Wang X., Kellner A. W. A., Jiang S., Wang Q., Ma Y., Paidoula Y., Cheng X., Rodrigues T., Meng X., Zhang J., Li N. and Zhou Z., 2014, Sexually Dimorphic Tridimensionally Preserved Pterosaurs and Their Eggs from China, Current Biology. doi: 10.1016/j.cub.2014.04.054

Wednesday, 11 June 2014

Changes to the blog

Google - who host blogger - are making changes to their services.  Access to Google services is now going to be through @gmail accounts.  There has been no notification to weblog administrators about the change, but I have taken the precaution of assigning a Google Mail administrator for this blog to ensure that it will function when the changes are applied on ;
16th June 2014
 Lets hope all goes well.

Thursday, 1 May 2014

The Rotunda

 Scarborough Museum Services have been restructured over the past decade.  The geology collections are now housed in the Rotunda Museum at the end of Valley Road.
 Amongst the collections are two bones collected from the Taynton Limestone.  This one is catalogued SCARB-2000-1883 and carries a label 26G and another old hand written label "Bone of A Pterosaur".  This bone is a proximal Humerus from an unidentified pterosaur species.
 The second bone is catalogued SCARB-2000-1970 and has an old hand written label "Bones of Pterodactyl".  This is a rhamphorhynchoid wing metacarpal of an Middle Jurassic pterosaur.
A third specimen is on display and this is the Cast of the Pterodactylus antiquus specimen from Mannheim.  This was the first pterosaur to be published by Collini in 1784.

The Rotunda Museum is well worth a visit if you are in the Scarborough area.  It has very well organised displays and a wealth of local Jurassic material.  There is also a lot of information about the people who collected and published work on the specimens from the Yorkshire coast. 

Just a few streets away on Eastborough is Richard Widdowson's "Gems" shop where there are exceptional quality local fossil specimens for sale.  This fossil coast has some interesting geology and archaeology which should not be missed.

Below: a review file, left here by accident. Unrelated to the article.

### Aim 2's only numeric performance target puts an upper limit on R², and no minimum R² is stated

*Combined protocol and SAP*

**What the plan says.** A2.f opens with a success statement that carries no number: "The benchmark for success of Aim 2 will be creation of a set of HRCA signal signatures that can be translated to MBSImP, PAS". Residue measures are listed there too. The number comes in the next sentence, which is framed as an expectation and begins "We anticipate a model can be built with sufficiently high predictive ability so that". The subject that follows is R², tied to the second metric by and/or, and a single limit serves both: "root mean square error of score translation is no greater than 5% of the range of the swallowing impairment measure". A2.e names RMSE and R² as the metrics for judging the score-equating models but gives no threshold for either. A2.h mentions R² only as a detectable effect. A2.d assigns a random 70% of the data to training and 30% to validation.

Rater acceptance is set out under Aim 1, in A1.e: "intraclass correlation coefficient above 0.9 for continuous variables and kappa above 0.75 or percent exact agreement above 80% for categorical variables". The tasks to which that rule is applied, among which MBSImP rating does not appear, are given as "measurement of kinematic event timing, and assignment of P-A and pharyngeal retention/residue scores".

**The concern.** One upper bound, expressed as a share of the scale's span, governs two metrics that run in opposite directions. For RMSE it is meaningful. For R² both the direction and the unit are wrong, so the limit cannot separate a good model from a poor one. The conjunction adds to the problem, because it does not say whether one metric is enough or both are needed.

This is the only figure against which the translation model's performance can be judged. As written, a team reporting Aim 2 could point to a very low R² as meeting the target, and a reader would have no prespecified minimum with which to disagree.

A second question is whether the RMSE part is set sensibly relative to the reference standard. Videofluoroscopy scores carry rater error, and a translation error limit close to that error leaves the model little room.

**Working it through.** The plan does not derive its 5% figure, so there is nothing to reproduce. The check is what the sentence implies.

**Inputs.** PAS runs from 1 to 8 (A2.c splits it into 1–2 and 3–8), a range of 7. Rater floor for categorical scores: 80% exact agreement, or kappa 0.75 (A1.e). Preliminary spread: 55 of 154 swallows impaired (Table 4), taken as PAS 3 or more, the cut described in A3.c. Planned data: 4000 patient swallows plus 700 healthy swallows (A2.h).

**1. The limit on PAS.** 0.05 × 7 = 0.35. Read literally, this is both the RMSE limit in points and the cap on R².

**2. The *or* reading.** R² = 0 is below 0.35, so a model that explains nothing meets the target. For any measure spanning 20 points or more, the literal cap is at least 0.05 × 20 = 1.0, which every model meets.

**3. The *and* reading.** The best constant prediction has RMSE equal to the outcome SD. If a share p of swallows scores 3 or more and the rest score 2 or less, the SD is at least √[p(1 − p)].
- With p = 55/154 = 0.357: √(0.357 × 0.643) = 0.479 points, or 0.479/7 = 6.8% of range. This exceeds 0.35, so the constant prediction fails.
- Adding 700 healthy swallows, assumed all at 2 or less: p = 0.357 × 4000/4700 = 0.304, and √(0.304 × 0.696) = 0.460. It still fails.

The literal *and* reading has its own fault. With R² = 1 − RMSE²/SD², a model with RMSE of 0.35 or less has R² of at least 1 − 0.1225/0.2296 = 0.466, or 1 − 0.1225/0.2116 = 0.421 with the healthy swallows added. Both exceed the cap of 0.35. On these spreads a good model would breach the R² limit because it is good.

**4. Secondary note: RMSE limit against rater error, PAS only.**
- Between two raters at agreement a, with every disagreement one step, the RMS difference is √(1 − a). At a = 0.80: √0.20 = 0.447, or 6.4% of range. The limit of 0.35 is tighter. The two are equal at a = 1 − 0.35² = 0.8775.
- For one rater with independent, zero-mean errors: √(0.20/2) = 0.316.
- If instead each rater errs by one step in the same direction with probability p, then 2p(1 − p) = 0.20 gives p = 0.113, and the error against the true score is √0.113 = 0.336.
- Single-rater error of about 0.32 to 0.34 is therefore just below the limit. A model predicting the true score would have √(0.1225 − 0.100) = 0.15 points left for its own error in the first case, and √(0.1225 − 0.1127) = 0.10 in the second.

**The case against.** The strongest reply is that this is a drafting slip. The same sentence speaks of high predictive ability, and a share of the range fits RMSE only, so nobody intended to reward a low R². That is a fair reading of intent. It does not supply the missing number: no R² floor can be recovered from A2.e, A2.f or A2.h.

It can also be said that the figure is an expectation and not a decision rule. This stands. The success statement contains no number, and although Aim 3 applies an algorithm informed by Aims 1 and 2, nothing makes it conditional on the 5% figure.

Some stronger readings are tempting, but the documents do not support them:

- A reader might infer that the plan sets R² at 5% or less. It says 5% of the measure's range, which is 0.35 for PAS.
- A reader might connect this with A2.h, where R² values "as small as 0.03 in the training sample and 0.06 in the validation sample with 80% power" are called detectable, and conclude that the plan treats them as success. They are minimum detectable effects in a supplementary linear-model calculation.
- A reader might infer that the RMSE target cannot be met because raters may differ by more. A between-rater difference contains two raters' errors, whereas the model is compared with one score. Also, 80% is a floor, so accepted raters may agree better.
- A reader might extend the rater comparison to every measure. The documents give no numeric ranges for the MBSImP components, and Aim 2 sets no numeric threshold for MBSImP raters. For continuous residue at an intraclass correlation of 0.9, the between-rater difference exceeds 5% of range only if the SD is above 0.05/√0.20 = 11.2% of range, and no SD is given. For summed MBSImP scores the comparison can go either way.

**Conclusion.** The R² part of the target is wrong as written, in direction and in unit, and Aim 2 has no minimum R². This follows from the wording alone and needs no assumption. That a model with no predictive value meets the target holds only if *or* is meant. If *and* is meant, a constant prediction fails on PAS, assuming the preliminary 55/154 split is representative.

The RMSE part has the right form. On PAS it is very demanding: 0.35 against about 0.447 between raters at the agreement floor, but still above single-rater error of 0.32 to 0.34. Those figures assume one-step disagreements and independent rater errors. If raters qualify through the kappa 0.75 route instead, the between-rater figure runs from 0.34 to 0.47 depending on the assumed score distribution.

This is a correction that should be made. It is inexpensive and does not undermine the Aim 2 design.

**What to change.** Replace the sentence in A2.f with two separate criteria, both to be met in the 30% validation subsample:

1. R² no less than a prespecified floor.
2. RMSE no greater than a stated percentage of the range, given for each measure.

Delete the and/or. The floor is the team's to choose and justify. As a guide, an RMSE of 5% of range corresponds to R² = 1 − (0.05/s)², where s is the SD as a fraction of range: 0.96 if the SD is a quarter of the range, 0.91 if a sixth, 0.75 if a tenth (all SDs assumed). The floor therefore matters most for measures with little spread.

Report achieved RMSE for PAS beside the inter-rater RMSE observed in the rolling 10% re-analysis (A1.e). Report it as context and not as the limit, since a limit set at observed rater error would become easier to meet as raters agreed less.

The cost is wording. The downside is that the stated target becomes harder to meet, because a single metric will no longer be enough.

Saturday, 15 March 2014

The power of X-rays

It is often the case that fossil specimens are preserved within a matrix of rock where some parts lay over other parts. In the case shown below, the skull of this pterosaur is laying across the wing bones. Without some form of scan, the skull would have to be removed to see the bones below.
An X-ray of the fossil matrix can, in many cases, reveal the bones that are concealed below the skull. X-rays of fossils depend upon variations in radio-density of the materials. If the fossil bones are replaced with different material than the surrounding matrix and have variations in density within the structures themselves, an X-ray can reveal quite a lot of detail.
Interpretation of X-rays is quite a skilful task. analysis of detail requires a great deal of knowledge about the nature of the materials that the X-rays are passing through. The analysis of this X-ray shows the interpreted wing bone positions marked.
It shows in this case, that the Wing Metacarpal has sustained a stress fracture, probably during launch for flight. This break does not have the radial signature of an impact fracture and it was probably caused by the bone at the point of fracture being too thin to sustain the stress of extreme latteral pressure. If this animal fell into the sea with one wing broken in this way, it would be unable to take off and would probably have starved to death or become a victim of small marine carnivores picking at its flesh.  There is no lower jaw associated with these remains, so that probably detached prior to fossilization.
The fossil X-ray will only show the preserved hard parts of an animal. The use is very limited, unlike this X-ray of one of my cats, which shows a good deal of soft tissue structure and variation in bone density where the bones are in their living orientation.

Wednesday, 18 December 2013

Pterodactyl Bookmark

 This little offering came from Webberleys bookshop in Hanley, Stoke-on-Trent.  It is by Cool Creations Ltd, Rudgate Business Park, Tockwith, York, YO26 7RD.  Most good bookshops should have one.